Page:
Demographic Change along the Urban-Rural Gradient
Urban and rural living is decidedly distinct, with for example different primary economic activities, varying access to services including healthcare and education, and varying household arrangements. Demographic behaviour along the rural-urban gradient vary by the stage of the demographic and urban transitions reached. How different are rural and urban populations over the demographic transition? What is the role of internal migration in the diffusion of behaviour? Beyond the urban-rural dichotomy, differences in demographic behaviour over a range of urbanicity needs to be addressed.
Gradient of urbanicity in demographic research
The terms “rural” and “urban” are crude measures of settlement types, and there is actually no universal definition of what is considered urban. Going beyond the urban-rural dichotomy is an important step in addressing this. Indeed, much of the population in the world live in semi-urban, or peripheral settlements, suggesting that a continuum of urbanicity is much more relevant. Lumping towns with 5,000 people together with mega-cities hides the diversity of characteristics of settlements that people live in. Papers addressing these issues are welcome, particularly related to:
- New technologies in defining urbanicity and how they help with population estimates (including satellite, cellphone or social media georeferenced data)
- Numerous categories of urbanicity – contributions and constraints to demographic research
- Demography of these “in-between” settlements
- The role of the urban/rural gradient in demographic theories and in population policies
Diffusion of behaviours across rural & urban sectors
The urban sector is often considered to lead the first demographic transition. Mortality would decline first in the urban sector when infectious diseases begin to recede. Fertility decline would also begin in the urban sector. Is this pattern really universal? How does the decline in vital rates shift between sectors? Is it the availability of sanitation infrastructure in the urban sector that drives the urban mortality decline? Is the idea of limiting childbearing diffused to the rural sector? Or do both sectors want to limit childbearing but unmet need for contraception impede the fertility transition?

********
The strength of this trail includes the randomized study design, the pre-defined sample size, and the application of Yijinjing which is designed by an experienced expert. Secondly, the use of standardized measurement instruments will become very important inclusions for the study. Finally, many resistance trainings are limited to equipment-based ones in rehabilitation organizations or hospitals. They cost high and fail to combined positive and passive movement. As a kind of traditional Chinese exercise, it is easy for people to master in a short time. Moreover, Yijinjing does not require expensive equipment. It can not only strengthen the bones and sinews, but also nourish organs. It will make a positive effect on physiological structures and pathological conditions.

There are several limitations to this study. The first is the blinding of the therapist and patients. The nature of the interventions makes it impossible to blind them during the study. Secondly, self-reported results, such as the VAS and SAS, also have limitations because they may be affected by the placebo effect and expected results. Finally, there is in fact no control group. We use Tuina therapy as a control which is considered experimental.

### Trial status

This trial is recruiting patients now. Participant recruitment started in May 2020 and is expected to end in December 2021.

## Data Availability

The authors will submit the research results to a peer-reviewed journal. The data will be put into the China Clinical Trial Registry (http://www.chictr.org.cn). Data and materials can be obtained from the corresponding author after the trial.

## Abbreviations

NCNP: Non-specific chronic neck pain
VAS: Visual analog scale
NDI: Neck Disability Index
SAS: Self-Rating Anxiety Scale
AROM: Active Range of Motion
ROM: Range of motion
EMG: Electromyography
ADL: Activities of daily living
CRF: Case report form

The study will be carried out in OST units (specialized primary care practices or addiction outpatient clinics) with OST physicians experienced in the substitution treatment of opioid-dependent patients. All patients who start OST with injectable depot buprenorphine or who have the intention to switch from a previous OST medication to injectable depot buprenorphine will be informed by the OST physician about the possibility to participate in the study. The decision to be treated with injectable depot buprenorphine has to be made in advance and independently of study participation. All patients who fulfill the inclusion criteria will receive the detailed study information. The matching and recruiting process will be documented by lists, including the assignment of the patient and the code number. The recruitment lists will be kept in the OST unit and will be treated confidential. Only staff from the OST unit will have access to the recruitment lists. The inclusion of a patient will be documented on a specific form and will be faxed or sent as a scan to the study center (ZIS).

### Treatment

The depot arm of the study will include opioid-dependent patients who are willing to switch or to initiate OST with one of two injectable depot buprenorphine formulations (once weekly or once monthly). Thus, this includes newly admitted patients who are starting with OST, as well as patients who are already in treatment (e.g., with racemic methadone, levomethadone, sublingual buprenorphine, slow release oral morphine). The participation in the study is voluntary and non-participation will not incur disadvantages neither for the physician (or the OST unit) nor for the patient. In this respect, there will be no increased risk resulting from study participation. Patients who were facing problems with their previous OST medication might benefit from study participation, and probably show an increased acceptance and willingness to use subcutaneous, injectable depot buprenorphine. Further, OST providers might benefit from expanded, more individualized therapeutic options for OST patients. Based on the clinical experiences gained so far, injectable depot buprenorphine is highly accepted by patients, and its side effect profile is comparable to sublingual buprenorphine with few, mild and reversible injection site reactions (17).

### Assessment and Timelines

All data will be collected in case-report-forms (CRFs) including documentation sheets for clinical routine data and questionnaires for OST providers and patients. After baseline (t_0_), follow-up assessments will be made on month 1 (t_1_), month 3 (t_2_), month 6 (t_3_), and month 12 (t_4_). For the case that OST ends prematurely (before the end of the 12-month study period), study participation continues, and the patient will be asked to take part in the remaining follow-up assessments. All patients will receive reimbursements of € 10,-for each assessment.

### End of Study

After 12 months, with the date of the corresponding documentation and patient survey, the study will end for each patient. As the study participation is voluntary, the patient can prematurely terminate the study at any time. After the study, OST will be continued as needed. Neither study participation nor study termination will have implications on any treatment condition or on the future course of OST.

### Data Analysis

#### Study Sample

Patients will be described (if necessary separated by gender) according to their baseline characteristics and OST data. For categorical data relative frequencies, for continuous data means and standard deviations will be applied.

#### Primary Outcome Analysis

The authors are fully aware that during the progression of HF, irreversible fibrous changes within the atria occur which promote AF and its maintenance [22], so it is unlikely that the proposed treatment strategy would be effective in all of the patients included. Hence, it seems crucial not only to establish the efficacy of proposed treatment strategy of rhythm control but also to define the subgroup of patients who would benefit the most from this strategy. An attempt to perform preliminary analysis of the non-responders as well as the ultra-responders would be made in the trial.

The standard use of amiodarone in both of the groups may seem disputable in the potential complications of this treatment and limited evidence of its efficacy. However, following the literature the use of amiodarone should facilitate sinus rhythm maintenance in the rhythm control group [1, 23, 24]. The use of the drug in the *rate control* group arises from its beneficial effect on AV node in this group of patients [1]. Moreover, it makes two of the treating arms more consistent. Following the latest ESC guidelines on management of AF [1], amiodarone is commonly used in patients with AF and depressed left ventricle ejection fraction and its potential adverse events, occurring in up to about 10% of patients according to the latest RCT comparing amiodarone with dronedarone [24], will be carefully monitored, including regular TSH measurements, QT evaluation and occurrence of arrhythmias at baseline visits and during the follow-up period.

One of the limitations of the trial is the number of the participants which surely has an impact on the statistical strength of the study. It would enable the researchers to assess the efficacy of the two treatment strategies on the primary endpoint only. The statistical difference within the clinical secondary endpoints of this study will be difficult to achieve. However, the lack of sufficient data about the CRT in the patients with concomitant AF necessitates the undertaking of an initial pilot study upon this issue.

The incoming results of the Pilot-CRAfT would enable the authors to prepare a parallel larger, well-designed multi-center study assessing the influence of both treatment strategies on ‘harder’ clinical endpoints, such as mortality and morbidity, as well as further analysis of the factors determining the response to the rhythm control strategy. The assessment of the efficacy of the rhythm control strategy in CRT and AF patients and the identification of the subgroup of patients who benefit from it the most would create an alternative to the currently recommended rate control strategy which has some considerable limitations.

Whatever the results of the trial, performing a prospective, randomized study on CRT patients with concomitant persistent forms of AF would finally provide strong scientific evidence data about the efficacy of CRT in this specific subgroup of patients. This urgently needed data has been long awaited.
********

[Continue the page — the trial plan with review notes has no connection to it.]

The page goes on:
In addition, while the second demographic transition follows spatial patterns, there is no univocal evidence of urban and rural variance in features of the second transition such as non-marital cohabitation or single parent households. Papers relating to the diffusion of behaviour across the rural-urban gradient are encouraged, with special attention to the following:
- Contemporary and historic fertility decline
- Contemporary and historic mortality decline
- Changes in gender, family composition and living arrangements
Migration and circulation within countries
Internal migration is more common than international migration, yet intra-country movements of populations is often left out of the limelight. People may move between regions within countries, between rural and urban sectors or within rural areas and within urban areas. The moves may be long term, temporary, or seasonal. Some may opt to live in one area and to work in another. Push and pull factors have different relevance across an individual's life course and events such as the start of education or marriage are important triggers for residential mobility. Little research addresses these mobility patterns, and especially how they determine rural and urban populations’ characteristics and behaviours. How are these internal movements measured? How would mobility and circulation affect demographic estimations? What is the extent of intra-urban migration – the supposedly final stage of the mobility transition? Contributions focusing on the following themes are encouraged:
- Cyclic and seasonal migration
- Satellite towns
- Circulation decisions over the life course
- Rural-rural and urban-urban migration
Urbanisation, economic inequalities and ecology
Urbanisation is often associated with economic progress, accompanied by industrialisation and complex economies, as well as mass education and democratisation. Yet this relationship has also been challenged, taking into account the worsening inequalities and risks to the environment. Does urbanisation necessarily go hand-in-hand with economic growth? Does it lead to poverty? What are the advantages of urbanisation for sustainable development? On the one hand, dense settlements provide and distribute food and water more efficiently and leave green areas in-between them. On the other hand, local biodiversity is affected and rural land use is designated to provide food for the cities. What are the effects of different types of urbanisation on the environment? Papers addressing these questions are welcome.
- The environment along the rural-urban gradient
- The rural-urban gradient in relation to poverty and inequalities: spatial and historical approach